Monday, August 8, 2011

Farm Talk: The Raindance

Hello Farm Folk,

Please help others to learn about what we are up to, and how to get involved: 1. Twitter ( Follow us at @thecuttingveg; 2. Facebook: Like us at, 3. E-mail this newsletter to anyone who may be interested; 4. Share the link to this newsletter ( on Facebook or Twitter. 5. Bring a friend with to the farm or a CSA pick-up. Thanks for helping us to spread the word!

Garlic Harvest Photos (courtesy of Tom Nolan):
Check out some photos of our garlic harvest, including the thousands of bulbs hanging in the barn to cure:

Farm Update:
Over the last couple weeks, we've been blessed with well-timed rains. Farmers are funny, when it comes to rain. We want it exactly at the right moment. We don't want it when we're working in the fields, but we want just when we leave to go home. We want it when the plants are thirsty, and then not until the plants are thirsty again. Often, we want it and don't want it at the same time. When our plants are needing a drink, we are desperate for it to rain...unless we are running a Farmers Market or a CSA, so that more people will attend. We want it to rain for our farm in Sutton, where the soil is sandy and dries so quickly, and at the same time, we don't want it to rain in Brampton, where the soil is clay, and often over-saturated. This raindance of competing needs goes on inside of farmers, and challenges our emotional wellness. For farmers, how well our crops are doing often has a big impact on how we experience life. Lousy crops and plants that aren't thriving can give us the blues, and dampen our spirits. Happy plants and bumper crops lead to happiness, joy, and inspiration. Of course, the challenge is to maintain emotional stability throughout the ups and downs of each season. Organic Farming truly is a spiritual practice for many of us. Whether we like it or not, our inner world will be challenged. Some seasons, the timing of the rain seems to work out just perfectly. In 2008 and 2009, it seemed to rain exactly when we wanted it to. It would rain every week or so, but not in between. It would rain just as we were leaving the farm, after a hard days work. In 2010, we were thrilled when April was super dry, allowing us to get a major jumpstart on the planting. Then it rained almost every day in June, and drowned our plants. This year, following way too much spring rains, and summer drought, it has been a wonderful treat to get some rain exactly when we need it over the last couple weeks. These well-timed rains have saved us countless hours of work irrigating, and is making our plants very happy. The Hot Peppers, Eggplants, Tomatoes, Winter Squash, Basil, Zukes, Cukes, etc, are all looking healthier than ever. In farming, and in life, we don't always get what we want exactly when we want it. This challenges us to practice acceptance, patience, trust, etc. But in those moments, where we get when we want, when we want feels pretty damn good!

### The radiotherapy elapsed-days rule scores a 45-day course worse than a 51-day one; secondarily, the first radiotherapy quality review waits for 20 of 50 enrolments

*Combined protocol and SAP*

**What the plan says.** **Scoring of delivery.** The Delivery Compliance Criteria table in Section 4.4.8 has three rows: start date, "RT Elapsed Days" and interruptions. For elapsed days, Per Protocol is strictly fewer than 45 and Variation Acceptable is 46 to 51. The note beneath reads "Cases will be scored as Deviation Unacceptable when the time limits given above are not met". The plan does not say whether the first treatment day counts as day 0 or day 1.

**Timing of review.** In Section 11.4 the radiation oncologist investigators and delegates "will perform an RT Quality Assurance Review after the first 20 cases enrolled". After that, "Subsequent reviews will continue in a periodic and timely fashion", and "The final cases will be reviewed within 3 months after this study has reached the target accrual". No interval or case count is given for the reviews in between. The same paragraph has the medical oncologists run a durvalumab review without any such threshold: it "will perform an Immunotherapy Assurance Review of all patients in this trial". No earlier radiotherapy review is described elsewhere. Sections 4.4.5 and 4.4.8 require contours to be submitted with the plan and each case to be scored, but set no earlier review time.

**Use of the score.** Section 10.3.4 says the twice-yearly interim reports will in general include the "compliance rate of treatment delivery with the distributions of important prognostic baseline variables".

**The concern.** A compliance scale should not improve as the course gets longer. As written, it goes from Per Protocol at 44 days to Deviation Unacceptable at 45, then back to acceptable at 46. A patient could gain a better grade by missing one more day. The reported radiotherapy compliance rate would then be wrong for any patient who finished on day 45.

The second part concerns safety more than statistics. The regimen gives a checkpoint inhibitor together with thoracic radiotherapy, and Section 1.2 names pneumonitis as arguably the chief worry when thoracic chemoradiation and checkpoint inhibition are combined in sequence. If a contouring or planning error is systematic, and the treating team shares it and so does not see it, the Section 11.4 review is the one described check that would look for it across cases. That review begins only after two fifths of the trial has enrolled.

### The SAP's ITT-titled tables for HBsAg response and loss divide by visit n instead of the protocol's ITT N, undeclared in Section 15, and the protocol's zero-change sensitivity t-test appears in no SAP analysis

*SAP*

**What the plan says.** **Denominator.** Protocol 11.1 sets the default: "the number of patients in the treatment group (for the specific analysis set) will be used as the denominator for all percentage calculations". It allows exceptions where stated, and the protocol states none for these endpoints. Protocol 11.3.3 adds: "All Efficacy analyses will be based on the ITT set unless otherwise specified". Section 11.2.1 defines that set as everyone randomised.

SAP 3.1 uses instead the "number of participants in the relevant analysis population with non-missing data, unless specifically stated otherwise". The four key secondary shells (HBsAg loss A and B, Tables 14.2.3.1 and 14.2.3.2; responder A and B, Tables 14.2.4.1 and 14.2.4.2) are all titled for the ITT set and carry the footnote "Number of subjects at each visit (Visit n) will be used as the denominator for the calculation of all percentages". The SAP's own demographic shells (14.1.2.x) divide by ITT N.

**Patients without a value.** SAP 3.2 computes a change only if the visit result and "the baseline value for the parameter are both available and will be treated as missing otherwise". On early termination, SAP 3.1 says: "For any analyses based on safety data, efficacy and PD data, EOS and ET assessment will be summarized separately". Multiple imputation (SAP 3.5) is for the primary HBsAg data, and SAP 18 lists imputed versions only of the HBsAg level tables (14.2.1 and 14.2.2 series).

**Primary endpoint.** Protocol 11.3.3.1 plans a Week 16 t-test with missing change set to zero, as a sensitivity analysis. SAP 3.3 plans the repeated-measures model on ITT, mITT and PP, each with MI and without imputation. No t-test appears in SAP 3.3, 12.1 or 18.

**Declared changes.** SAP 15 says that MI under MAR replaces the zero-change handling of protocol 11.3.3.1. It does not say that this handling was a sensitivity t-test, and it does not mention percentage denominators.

Turnip the Heat:
Market attendees write about discovering the joys of cooking with and eating turnips from The Cutting Veg:

That's not Trash, that's Dinner:
Interesting New York Times article on using all parts of your veg:

Volunteer Opportunities:
Each week, we welcome volunteers to the farm from Sunday-Friday, 6:30am-3:30pm. If you are interested in helping on the farm, please rsvp to, and let her know what day you want to come, and if you need directions to the farm, or a lift (leaving at 6am from Davenport and Bathurst area). Hope to see you on the farm soon!

  • 1 small acorn squash
  • 1 Tbsp olive oil
  • ½ cup onion, diced
  • 2 garlic cloves, minced
  • 1 tsp dried sage
  • ½ cup skim milk
  • 2 cups arugula, kale, or chard leaves
  • ½ cup vegetable stock
  • 1 tsp salt
  • 2 cups dry pasta (e.g. spaghetti or fusilli)
  • ¼ cup parmesan cheese, shredded
  • 2 Tbsp walnuts, chopped

Preheat the oven to 375 F.

Cut the acorn squash into half. Take out the seeds using a large spoon.

Bake in the oven for about 30 to 40 minutes. Use a fork to determine if it is ready (it

should be tender).

Let the squash cool and then puree it in the blender.

Put some water to boil for the pasta.

Sautee the onions in a large pan, over medium heat. Cook for about 5 minutes, until


Add the garlic and sage. Stir well. Add the milk and bring to a boil.

Add in the arugula and cook until wilted.

Cook the pasta according to package instructions. The desired texture should be al dente.

In a large bowl, mix the vegetable stock, pureed squash and salt. Add to the onion mix.

Remove from heat when the mixture begins to bubble.

Add the pasta to the pan and mix.

Transfer all the ingredients to a shallow casserole dish. Sprinkle parmesan cheese and

walnuts on top.

Bake for 20 minutes. Serve hot.

That's the update from the farm for this week. Until next time, Keep Livin' on the Veg!


No comments:

Post a Comment